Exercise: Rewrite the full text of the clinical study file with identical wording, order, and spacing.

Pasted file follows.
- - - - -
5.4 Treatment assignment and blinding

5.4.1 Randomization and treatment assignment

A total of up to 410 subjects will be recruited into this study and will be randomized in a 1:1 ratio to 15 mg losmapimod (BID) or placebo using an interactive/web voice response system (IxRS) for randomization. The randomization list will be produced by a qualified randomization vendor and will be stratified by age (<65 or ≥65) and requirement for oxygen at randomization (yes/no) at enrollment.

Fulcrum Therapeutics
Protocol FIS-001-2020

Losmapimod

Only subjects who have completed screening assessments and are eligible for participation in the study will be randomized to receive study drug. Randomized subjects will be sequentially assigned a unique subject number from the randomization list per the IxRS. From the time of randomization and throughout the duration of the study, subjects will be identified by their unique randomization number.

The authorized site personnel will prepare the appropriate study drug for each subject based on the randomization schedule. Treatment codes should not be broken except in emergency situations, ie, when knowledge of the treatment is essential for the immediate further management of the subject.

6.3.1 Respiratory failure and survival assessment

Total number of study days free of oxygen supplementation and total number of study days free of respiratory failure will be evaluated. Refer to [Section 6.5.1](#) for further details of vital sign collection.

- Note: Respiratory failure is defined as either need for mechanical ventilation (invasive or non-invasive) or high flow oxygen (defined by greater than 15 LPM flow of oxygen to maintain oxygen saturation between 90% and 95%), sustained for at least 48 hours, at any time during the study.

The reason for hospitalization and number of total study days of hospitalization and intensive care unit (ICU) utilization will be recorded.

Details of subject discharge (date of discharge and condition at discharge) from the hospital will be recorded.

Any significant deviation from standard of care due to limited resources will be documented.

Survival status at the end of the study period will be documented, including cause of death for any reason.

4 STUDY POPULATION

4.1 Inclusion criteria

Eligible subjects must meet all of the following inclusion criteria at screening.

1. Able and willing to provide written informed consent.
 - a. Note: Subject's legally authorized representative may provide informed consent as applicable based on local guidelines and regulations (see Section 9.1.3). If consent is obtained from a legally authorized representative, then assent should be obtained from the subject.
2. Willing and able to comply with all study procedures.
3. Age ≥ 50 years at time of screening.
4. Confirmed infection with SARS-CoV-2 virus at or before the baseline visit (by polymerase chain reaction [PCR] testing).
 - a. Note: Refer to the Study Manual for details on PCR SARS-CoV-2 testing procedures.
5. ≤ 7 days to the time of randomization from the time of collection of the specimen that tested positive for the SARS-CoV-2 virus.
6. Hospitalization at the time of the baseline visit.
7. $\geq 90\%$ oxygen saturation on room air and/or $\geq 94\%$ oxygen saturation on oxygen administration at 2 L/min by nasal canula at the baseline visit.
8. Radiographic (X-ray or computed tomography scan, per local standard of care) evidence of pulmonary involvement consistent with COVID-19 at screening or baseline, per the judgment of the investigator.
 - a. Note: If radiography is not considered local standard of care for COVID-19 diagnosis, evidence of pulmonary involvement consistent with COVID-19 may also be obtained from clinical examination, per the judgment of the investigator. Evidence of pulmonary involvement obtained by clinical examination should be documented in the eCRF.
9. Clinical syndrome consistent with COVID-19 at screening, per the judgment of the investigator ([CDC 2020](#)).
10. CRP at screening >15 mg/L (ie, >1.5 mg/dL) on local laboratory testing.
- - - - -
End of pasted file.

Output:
5.4 Treatment assignment and blinding

5.4.1 Randomization and treatment assignment

A total of up to 410 subjects will be recruited into this study and will be randomized in a 1:1 ratio to 15 mg losmapimod (BID) or placebo using an interactive/web voice response system (IxRS) for randomization. The randomization list will be produced by a qualified randomization vendor and will be stratified by age (<65 or ≥65) and requirement for oxygen at randomization (yes/no) at enrollment.

Fulcrum Therapeutics
Protocol FIS-001-2020

Losmapimod

Only subjects who have completed screening assessments and are eligible for participation in the study will be randomized to receive study drug. Randomized subjects will be sequentially assigned a unique subject number from the randomization list per the IxRS. From the time of randomization and throughout the duration of the study, subjects will be identified by their unique randomization number.

The authorized site personnel will prepare the appropriate study drug for each subject based on the randomization schedule. Treatment codes should not be broken except in emergency situations, ie, when knowledge of the treatment is essential for the immediate further management of the subject.

6.3.1 Respiratory failure and survival assessment

Total number of study days free of oxygen supplementation and total number of study days free of respiratory failure will be evaluated. Refer to [Section 6.5.1](#) for further details of vital sign collection.

- Note: Respiratory failure is defined as either need for mechanical ventilation (invasive or non-invasive) or high flow oxygen (defined by greater than 15 LPM flow of oxygen to maintain oxygen saturation between 90% and 95%), sustained for at least 48 hours, at any time during the study.

The reason for hospitalization and number of total study days of hospitalization and intensive care unit (ICU) utilization will be recorded.

Details of subject discharge (date of discharge and condition at discharge) from the hospital will be recorded.

Any significant deviation from standard of care due to limited resources will be documented.

Survival status at the end of the study period will be documented, including cause of death for any reason.

4 STUDY POPULATION

4.1 Inclusion criteria

Eligible subjects must meet all of the following inclusion criteria at screening.

1. Able and willing to provide written informed consent.
 - a. Note: Subject's legally authorized representative may provide informed consent as applicable based on local guidelines and regulations (see Section 9.1.3). If consent is obtained from a legally authorized representative, then assent should be obtained from the subject.
2. Willing and able to comply with all study procedures.
3. Age ≥ 50 years at time of screening.
4. Confirmed infection with SARS-CoV-2 virus at or before the baseline visit (by polymerase chain reaction [PCR] testing).
 - a. Note: Refer to the Study Manual for details on PCR SARS-CoV-2 testing procedures.
5. ≤ 7 days to the time of randomization from the time of collection of the specimen that tested positive for the SARS-CoV-2 virus.
6. Hospitalization at the time of the baseline visit.
7. $\geq 90\%$ oxygen saturation on room air and/or $\geq 94\%$ oxygen saturation on oxygen administration at 2 L/min by nasal canula at the baseline visit.
8. Radiographic (X-ray or computed tomography scan, per local standard of care) evidence of pulmonary involvement consistent with COVID-19 at screening or baseline, per the judgment of the investigator.
 - a. Note: If radiography is not considered local standard of care for COVID-19 diagnosis, evidence of pulmonary involvement consistent with COVID-19 may also be obtained from clinical examination, per the judgment of the investigator. Evidence of pulmonary involvement obtained by clinical examination should be documented in the eCRF.
9. Clinical syndrome consistent with COVID-19 at screening, per the judgment of the investigator ([CDC 2020](#)).
10. CRP at screening >15 mg/L (ie, >1.5 mg/dL) on local laboratory testing.